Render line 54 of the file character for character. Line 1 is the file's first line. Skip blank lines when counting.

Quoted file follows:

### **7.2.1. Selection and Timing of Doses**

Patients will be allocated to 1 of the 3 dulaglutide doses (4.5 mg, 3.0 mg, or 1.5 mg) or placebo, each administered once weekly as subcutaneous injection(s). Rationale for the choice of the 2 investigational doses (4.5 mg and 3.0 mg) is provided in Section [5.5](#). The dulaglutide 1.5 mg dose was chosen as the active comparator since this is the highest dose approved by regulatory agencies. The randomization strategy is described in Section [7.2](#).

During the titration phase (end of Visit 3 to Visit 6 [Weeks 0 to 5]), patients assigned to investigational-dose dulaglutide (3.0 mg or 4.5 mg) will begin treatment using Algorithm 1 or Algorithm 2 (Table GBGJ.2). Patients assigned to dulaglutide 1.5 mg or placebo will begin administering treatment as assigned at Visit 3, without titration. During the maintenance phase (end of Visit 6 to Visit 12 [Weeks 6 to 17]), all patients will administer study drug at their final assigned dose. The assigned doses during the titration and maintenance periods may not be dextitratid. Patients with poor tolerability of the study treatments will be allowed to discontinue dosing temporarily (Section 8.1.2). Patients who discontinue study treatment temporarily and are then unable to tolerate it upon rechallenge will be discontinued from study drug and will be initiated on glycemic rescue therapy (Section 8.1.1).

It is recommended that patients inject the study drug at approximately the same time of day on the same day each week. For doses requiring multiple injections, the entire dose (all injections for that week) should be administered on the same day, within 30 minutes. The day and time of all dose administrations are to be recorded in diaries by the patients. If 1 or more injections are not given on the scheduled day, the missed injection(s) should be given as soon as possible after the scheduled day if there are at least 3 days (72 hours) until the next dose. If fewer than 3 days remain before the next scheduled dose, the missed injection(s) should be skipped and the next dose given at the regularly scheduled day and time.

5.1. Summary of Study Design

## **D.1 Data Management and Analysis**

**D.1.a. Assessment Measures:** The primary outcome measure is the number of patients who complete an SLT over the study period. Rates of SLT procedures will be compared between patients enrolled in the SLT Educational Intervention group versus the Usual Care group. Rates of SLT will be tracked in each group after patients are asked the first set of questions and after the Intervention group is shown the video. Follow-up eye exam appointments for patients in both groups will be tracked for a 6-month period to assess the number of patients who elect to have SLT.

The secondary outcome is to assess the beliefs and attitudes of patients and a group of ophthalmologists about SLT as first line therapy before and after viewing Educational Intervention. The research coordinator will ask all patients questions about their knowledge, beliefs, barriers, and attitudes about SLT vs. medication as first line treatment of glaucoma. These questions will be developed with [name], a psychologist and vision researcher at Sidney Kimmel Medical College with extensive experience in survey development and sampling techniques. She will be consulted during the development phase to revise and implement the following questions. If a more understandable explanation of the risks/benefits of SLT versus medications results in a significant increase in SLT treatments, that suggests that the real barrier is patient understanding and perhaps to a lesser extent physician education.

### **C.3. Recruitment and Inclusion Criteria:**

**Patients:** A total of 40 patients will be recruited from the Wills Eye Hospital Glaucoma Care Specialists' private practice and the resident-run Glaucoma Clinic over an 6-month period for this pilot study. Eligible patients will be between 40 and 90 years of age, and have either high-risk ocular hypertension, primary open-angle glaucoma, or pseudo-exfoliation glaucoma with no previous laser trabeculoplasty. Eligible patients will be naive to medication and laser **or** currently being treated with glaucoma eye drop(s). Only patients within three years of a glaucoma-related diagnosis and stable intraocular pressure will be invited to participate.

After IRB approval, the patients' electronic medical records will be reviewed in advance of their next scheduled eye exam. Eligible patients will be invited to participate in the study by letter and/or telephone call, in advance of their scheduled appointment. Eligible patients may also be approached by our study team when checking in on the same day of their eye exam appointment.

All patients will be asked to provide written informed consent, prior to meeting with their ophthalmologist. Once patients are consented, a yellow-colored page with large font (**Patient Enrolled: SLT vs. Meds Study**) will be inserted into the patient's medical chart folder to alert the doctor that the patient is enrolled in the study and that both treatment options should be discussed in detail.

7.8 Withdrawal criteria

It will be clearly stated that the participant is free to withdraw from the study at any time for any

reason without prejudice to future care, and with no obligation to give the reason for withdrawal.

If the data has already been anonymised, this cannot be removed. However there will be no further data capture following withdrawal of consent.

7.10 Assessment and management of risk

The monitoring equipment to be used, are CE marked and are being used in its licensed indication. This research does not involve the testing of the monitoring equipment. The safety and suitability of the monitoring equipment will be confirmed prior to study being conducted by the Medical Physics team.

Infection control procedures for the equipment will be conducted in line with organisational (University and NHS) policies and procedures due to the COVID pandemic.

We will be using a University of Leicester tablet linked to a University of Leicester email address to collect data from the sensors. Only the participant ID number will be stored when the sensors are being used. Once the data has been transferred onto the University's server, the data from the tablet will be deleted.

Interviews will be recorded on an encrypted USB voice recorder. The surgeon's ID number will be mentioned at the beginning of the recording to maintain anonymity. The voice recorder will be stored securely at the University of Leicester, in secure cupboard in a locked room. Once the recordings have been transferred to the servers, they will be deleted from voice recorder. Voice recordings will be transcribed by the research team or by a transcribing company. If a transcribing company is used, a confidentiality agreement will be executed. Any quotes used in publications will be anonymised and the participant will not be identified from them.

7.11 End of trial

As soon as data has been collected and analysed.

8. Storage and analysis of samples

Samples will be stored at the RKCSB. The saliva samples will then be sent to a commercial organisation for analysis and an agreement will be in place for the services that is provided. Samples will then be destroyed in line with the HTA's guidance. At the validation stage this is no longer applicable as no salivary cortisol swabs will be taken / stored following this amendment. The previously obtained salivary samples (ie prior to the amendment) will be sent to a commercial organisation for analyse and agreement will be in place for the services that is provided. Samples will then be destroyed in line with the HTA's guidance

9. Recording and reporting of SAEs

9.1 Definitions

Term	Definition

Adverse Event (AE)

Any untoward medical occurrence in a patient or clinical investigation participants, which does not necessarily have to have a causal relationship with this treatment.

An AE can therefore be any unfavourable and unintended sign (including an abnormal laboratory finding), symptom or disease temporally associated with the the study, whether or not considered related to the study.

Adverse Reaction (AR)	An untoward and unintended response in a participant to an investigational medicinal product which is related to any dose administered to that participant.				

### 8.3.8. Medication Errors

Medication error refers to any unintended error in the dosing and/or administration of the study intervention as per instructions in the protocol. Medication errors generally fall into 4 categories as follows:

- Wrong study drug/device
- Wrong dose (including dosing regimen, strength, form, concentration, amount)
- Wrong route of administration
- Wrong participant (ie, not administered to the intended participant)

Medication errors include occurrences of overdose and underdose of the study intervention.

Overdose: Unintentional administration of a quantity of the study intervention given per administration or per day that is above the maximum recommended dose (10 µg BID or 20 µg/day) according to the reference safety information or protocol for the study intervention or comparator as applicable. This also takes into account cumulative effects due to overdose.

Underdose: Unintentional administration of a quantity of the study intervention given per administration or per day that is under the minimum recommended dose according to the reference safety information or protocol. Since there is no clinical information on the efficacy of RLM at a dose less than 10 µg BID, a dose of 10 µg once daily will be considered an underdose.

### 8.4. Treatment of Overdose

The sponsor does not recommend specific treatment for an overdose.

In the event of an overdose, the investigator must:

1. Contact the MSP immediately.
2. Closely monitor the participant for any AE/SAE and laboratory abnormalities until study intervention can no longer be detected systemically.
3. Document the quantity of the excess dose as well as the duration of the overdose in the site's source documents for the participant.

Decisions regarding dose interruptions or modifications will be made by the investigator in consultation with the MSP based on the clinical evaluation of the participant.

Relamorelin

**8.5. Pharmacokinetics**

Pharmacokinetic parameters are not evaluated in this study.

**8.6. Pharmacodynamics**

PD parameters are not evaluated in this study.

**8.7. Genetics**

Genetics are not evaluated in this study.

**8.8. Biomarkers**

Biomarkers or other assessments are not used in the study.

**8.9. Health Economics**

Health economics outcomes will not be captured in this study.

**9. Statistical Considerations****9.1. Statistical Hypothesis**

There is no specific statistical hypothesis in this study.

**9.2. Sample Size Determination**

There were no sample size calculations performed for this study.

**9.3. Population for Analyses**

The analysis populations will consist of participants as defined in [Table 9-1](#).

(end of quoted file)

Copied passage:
**8.7. Genetics**